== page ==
Accuracy and accountability are among the most important tenets of journalism. In combination, they mean media organizations are expected to publish or broadcast forthright corrections after sharing inaccurate information. The following corrections are among the many prompted by CAMERA’s communication with reporters and editors.
CAMERA prompts correction of a Los Angeles Times article which misidentified the Jordan Valley as "Palestinian territory." Israel captured the disputed territory from Jordan in the defensive 1967 war, and Palestinians seek it for a future state.
CAMERA prompts the correction of more than one dozen AFP captions which whitewashed Hamas terrorist Bassam al-Sayeh, erasing his conviction for his role in the October 2015 shooting murder of Rabbi Eitam and Naama Henkin in front of their four children. Editors commendably add the essential information and fix additional problematic elements of the captions.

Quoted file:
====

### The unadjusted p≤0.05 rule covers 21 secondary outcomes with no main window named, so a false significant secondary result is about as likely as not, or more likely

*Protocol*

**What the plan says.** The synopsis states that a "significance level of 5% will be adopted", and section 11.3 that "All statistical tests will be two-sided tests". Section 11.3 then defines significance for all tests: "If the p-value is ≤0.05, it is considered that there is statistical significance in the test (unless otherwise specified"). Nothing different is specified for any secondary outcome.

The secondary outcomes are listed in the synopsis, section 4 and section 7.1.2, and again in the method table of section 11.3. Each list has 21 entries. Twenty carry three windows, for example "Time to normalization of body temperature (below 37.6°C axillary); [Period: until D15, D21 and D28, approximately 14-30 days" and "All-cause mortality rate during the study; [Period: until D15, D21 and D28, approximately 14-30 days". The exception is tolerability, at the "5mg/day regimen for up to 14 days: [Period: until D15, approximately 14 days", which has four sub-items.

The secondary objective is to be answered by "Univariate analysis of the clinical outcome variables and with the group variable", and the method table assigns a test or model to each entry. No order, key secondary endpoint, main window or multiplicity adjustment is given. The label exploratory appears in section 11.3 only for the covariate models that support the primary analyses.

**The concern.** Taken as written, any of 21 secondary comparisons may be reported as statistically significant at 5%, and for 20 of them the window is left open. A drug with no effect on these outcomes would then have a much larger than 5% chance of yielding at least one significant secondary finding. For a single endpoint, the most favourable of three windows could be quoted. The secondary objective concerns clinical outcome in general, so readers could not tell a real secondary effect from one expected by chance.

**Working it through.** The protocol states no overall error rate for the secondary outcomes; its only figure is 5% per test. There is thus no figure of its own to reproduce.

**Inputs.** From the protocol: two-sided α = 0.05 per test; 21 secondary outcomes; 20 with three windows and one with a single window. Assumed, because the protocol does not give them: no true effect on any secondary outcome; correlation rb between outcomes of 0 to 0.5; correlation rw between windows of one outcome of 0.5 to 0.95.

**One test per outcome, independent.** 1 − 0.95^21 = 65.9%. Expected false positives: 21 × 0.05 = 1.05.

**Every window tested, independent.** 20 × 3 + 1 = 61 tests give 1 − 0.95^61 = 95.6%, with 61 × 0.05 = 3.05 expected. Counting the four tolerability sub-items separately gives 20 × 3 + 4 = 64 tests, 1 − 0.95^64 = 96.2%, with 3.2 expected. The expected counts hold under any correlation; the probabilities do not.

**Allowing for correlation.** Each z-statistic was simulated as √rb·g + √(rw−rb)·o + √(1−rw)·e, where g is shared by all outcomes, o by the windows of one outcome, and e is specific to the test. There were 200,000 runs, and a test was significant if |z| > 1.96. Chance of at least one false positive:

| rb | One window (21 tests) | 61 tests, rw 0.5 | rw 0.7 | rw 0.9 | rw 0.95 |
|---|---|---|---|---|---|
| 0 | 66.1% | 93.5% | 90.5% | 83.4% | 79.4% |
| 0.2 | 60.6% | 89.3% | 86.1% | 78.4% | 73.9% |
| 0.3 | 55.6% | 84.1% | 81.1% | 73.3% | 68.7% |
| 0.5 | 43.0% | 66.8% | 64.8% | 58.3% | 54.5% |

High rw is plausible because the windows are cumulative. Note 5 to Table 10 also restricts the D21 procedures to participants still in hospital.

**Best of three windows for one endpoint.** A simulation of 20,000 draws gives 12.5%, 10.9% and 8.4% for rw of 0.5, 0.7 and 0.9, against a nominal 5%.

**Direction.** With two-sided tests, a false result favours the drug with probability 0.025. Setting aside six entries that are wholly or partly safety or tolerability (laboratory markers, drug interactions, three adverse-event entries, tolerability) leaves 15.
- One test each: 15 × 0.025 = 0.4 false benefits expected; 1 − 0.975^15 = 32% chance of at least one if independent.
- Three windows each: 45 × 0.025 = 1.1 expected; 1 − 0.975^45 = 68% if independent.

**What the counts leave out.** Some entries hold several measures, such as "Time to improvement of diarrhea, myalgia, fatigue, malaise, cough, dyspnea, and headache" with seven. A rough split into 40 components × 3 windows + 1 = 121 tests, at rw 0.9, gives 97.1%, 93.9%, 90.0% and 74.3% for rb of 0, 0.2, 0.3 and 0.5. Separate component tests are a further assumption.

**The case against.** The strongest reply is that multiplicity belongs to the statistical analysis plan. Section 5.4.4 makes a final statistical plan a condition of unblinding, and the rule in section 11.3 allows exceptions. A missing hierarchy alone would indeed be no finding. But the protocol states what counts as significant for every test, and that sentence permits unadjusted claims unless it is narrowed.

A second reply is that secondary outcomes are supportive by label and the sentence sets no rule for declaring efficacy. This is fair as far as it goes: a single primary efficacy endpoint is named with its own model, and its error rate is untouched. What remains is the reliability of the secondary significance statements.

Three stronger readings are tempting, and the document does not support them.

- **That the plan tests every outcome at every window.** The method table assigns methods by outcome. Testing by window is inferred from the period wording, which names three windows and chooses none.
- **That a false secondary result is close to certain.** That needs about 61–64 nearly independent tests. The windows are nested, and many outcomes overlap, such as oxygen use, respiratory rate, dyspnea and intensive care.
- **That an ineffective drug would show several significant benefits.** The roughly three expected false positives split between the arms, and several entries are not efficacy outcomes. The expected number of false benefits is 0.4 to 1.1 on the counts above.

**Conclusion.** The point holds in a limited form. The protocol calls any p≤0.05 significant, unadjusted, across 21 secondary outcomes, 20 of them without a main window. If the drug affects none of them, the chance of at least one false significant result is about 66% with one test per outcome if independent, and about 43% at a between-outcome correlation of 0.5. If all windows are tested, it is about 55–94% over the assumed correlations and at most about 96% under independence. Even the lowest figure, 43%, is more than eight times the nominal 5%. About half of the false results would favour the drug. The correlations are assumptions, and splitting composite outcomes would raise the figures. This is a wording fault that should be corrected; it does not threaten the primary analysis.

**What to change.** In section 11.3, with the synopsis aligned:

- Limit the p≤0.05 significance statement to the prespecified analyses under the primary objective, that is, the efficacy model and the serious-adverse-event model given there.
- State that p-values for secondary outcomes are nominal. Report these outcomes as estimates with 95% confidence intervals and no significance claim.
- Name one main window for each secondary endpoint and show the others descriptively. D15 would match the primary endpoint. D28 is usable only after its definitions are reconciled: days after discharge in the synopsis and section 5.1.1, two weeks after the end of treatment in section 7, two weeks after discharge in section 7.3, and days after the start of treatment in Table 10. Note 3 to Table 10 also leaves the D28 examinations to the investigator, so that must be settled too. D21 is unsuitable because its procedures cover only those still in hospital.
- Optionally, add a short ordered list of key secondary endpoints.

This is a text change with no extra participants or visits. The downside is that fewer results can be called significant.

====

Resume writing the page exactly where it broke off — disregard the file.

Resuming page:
After an exclusive investigation by Presspectiva, CAMERA's Hebrew site, Channel 13 retracts a story which falsely attributed hateful, anti-secular views to Rabbi Asaf Naumberg of a pre-military academy associated with Education Minister Rafi Peretz. Reverberations continue to rock the Israeli media.
CAMERA prompts correction after Thomson Reuters Foundation incorrectly reports that gay fathers in Israel do not receive paternity leave. In fact, either the biological or non-biological father is eligible to leave up to 26 weeks, 14 of them paid, matching the time granted to heterosexual parents.
CAMERA prompts correction after Haaretz's Chemi Shalev referred to the July 2014 kidnapping and murder of three Israeli teens as "the kidnapping of three Israeli soldiers." It was a crime that shocked the nation and sparked a series of events leading to war. It's hard to imagine how the Haaretz editor got this wrong.